We are in the process of wrapping up our next federal cybersecurity survey and we are eager to see the results. I fully expect foreign government threats to be near the top of the list, and I thought this would be a good time to remind folks of some security fundamentals, presented by my colleague Mav Turner, SolarWinds Senior Director, Product Management.
When we think of cyberattacks, we generally picture a lone wolf hacker or Anonymous-type organization. But foreign governments are also formidable threats. Scan recent headlines and you’ll see articles explaining that cyber hacks on Sony Pictures Entertainment and the Democratic National Committee—among many others—have been attributed to North Korea and Russia.
Last year’s SolarWinds federal cybersecurity study revealed foreign governments pose some of the most serious risks for cyberattacks. Results indicate an uptick in reported government-backed threats over the past few years, with reports increasing from 34 percent in 2014 to 48 percent last year.
As publicity surrounding breaches grows, the public's demand to attribute breaches to a specific government or nation-state and the expectation of an explanation grows as well. This "pressure cooker" climate complicates and sometimes politicizes decision-making for agencies.
While there is no magic bullet, concentrating on three fundamentals—process, people, and tools—can create a good foundation for a well-designed security posture. Here’s how agencies can make them work together.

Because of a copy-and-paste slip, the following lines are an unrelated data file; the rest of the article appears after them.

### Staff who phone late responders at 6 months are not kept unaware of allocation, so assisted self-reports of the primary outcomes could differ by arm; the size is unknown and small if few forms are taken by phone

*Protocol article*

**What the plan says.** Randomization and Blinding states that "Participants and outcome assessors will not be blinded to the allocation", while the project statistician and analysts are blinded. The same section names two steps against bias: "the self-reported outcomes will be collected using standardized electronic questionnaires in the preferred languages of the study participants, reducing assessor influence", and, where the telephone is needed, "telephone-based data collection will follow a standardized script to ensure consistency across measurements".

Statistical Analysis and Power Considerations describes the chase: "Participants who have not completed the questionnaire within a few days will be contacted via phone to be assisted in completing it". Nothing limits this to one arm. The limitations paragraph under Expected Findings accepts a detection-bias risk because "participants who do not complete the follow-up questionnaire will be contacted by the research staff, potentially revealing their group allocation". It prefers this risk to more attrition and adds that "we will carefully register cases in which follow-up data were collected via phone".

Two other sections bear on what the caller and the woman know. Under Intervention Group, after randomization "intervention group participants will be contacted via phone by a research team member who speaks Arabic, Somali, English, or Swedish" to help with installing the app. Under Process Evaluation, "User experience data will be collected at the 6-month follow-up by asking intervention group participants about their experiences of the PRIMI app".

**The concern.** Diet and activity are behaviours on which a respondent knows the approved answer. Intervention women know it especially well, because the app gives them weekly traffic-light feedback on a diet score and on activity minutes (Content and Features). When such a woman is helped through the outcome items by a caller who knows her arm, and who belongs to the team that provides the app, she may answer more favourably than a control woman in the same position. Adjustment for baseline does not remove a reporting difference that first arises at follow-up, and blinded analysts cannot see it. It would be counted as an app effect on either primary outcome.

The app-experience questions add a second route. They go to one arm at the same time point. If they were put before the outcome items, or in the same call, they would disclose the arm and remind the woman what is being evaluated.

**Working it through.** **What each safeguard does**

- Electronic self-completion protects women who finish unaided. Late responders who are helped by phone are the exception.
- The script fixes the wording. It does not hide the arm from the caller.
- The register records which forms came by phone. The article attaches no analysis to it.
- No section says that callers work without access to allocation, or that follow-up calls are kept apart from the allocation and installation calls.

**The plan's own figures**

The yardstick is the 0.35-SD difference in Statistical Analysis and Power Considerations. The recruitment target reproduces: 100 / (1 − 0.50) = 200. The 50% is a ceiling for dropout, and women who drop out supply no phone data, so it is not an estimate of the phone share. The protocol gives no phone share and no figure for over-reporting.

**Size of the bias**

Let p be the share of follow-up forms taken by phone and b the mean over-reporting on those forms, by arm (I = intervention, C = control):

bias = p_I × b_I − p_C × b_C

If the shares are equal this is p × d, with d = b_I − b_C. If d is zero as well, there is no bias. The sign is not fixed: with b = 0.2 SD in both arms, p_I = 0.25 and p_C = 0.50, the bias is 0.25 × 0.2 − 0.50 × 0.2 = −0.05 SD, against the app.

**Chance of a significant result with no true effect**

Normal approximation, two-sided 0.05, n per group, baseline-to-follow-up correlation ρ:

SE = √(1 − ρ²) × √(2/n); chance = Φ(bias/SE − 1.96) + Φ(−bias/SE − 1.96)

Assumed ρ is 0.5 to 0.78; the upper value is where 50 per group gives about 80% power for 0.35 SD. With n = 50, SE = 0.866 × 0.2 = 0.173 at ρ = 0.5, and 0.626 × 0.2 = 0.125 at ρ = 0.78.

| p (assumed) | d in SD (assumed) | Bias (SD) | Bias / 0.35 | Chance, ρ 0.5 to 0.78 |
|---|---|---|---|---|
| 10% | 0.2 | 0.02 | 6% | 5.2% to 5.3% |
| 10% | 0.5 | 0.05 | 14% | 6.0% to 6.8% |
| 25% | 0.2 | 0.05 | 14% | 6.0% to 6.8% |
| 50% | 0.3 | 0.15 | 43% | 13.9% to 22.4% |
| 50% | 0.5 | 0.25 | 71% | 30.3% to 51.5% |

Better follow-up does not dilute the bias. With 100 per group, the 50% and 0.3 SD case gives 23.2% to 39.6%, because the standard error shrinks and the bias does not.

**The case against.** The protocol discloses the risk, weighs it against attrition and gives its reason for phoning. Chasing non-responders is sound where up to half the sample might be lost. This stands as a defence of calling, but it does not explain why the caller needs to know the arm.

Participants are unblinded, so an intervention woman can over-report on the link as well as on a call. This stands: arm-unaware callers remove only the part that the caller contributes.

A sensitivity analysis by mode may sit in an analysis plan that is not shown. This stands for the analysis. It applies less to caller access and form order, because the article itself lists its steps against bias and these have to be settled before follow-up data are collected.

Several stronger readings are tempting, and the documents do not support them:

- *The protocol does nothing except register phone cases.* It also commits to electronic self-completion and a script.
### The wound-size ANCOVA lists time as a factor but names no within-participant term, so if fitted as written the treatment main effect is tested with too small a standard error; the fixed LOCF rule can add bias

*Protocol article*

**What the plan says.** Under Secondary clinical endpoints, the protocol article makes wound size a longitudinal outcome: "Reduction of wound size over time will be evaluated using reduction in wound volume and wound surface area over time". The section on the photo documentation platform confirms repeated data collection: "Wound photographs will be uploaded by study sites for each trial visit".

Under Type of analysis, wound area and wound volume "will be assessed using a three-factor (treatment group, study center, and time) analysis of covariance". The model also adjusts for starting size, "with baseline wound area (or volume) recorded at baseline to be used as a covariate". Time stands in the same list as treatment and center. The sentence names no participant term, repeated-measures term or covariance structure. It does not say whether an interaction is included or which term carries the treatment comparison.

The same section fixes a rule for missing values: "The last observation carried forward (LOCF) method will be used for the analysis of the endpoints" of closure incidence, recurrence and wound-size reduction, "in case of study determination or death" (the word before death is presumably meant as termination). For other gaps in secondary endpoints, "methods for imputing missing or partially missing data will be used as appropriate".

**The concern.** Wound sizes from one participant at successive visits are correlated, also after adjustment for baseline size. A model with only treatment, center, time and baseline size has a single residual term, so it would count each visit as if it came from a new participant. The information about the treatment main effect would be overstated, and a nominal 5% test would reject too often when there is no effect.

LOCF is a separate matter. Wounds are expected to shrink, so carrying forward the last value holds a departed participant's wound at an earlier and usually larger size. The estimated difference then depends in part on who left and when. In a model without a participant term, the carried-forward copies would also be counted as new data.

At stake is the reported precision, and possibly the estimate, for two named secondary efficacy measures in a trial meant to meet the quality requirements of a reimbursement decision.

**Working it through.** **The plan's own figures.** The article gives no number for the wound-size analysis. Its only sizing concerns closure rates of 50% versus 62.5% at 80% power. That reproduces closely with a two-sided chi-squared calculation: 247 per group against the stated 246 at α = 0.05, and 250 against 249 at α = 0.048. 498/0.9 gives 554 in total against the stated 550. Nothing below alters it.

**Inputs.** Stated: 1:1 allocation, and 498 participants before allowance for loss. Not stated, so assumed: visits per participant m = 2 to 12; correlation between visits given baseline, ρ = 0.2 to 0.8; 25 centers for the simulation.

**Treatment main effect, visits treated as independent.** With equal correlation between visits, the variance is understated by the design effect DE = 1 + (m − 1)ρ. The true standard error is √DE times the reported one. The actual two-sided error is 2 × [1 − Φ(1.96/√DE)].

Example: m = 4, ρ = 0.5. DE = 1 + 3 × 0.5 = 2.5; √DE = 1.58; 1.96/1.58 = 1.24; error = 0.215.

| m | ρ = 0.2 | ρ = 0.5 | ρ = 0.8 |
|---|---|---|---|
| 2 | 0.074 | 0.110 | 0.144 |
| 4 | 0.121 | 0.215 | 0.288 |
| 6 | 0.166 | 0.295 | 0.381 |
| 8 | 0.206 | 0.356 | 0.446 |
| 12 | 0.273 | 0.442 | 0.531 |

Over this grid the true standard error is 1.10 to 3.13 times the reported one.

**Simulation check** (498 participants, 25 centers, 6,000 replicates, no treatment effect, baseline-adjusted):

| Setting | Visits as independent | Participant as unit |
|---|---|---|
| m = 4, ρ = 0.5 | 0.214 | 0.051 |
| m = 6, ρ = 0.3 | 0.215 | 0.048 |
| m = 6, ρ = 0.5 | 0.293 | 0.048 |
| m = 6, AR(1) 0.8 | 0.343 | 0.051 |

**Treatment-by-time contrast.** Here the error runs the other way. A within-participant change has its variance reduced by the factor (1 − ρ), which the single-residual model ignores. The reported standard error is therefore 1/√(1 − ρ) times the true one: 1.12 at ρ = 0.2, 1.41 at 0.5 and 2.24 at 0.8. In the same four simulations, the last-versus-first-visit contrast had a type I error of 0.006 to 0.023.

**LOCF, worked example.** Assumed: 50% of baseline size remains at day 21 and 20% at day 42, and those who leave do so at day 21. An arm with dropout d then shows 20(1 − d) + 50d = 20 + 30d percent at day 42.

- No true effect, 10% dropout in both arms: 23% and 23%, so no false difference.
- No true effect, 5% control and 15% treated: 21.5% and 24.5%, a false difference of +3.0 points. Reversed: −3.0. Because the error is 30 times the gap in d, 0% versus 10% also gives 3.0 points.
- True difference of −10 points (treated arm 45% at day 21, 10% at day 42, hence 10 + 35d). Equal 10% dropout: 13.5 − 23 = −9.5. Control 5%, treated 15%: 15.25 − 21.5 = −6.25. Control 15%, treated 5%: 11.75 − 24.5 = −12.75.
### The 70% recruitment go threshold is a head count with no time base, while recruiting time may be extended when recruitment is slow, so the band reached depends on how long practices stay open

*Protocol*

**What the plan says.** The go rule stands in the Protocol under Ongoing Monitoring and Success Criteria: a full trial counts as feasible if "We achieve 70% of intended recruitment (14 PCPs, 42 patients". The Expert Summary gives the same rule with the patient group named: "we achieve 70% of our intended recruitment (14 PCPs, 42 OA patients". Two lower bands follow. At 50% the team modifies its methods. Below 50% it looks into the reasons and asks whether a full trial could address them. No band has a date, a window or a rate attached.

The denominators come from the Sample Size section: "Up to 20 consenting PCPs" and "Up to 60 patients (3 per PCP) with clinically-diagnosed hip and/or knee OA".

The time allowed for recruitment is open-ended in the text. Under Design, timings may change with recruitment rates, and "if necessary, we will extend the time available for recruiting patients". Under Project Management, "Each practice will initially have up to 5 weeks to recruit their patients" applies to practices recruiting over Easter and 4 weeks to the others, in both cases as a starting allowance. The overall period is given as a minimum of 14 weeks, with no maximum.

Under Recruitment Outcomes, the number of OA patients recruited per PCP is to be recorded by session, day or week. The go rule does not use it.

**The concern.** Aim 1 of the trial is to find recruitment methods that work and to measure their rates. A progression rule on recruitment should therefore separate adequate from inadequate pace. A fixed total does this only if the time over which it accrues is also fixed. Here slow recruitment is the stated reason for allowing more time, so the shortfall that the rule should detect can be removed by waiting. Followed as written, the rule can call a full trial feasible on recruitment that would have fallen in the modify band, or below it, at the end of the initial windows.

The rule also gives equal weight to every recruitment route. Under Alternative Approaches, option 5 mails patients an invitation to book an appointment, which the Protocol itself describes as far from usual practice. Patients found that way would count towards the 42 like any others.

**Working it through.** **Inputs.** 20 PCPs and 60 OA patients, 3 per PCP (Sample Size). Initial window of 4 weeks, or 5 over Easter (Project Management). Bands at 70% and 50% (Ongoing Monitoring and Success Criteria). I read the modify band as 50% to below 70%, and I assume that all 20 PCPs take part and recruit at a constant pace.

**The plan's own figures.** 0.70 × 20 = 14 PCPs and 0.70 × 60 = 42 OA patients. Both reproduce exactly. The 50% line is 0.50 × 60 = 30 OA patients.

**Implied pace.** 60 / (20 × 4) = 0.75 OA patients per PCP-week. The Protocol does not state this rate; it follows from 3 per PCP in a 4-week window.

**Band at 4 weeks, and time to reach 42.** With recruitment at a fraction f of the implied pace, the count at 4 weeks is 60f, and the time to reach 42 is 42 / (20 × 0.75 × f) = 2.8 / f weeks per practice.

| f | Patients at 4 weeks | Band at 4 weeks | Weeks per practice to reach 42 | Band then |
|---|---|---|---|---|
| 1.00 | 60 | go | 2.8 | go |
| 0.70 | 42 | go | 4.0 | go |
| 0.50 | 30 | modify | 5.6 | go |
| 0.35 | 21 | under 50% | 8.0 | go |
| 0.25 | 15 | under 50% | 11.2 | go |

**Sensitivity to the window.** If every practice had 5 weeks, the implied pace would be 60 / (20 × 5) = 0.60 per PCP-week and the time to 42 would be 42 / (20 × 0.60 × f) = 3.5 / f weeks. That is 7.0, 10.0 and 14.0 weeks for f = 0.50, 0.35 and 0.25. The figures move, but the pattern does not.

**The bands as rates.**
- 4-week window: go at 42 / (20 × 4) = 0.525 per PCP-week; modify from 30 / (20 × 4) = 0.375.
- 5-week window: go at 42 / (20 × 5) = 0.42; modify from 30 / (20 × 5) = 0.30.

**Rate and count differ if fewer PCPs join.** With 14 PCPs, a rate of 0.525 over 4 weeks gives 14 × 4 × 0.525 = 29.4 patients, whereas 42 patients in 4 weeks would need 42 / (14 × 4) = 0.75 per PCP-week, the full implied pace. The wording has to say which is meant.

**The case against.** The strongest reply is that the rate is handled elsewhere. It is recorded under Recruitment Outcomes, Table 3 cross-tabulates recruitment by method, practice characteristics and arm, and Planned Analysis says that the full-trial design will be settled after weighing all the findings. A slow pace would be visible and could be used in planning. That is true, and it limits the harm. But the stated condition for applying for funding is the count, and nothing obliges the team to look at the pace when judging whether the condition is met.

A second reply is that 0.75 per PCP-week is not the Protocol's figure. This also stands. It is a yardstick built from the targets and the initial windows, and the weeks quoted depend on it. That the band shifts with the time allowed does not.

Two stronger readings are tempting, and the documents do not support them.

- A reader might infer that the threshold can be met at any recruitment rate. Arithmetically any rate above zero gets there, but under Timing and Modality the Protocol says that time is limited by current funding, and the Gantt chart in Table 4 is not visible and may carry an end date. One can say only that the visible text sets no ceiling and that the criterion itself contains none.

Develop a Sound Security Process
Agencies must develop proactive, well-formulated plans that outline exact steps that must be taken in case of an intrusion, taking into account which employees have access to what information, and the solutions the agency will employ to monitor networks. A step-by-step management approach will help ensure that no data is left unguarded.
Invest in People and Education
All personnel—not just IT—should be informed about the varying types of existing threats. They should also know that their organizations could be targeted at any time. IT personnel who react to frontline security breaches must have an especially deep understanding of the tools used to manage and thwart threats.
The need to invest in people is underscored by the release of the federal cybersecurity work force strategy, an action plan from the White House’s Office of Management and Budget to find, develop, and expand the nation's cybersecurity talent in the public and private sectors.
Deploy the Proper Tools
Patch management and network automation software add layers of security, and use standardized device configuration and deployment automation to reduce configuration errors. The best-in-class network security tools also use change monitoring, alerts, configuration backups, and rollbacks to improve network reliability.
Just as foreign governments use teams of people to attack, domestic agencies find strength in their numbers. Social media, networking groups, and threat feeds provide great tools for sharing information about the latest threats, and educating peers on ways to fortify networks. IT personnel should use them to stay ahead of potential attackers.
Organizations should band together. The most strategic defense against cyber breaches will come when federal, state, and local agencies—including law enforcement and other security personnel—across the United States share resources and work together to fight foreign intrusion into U.S. cyberspace.
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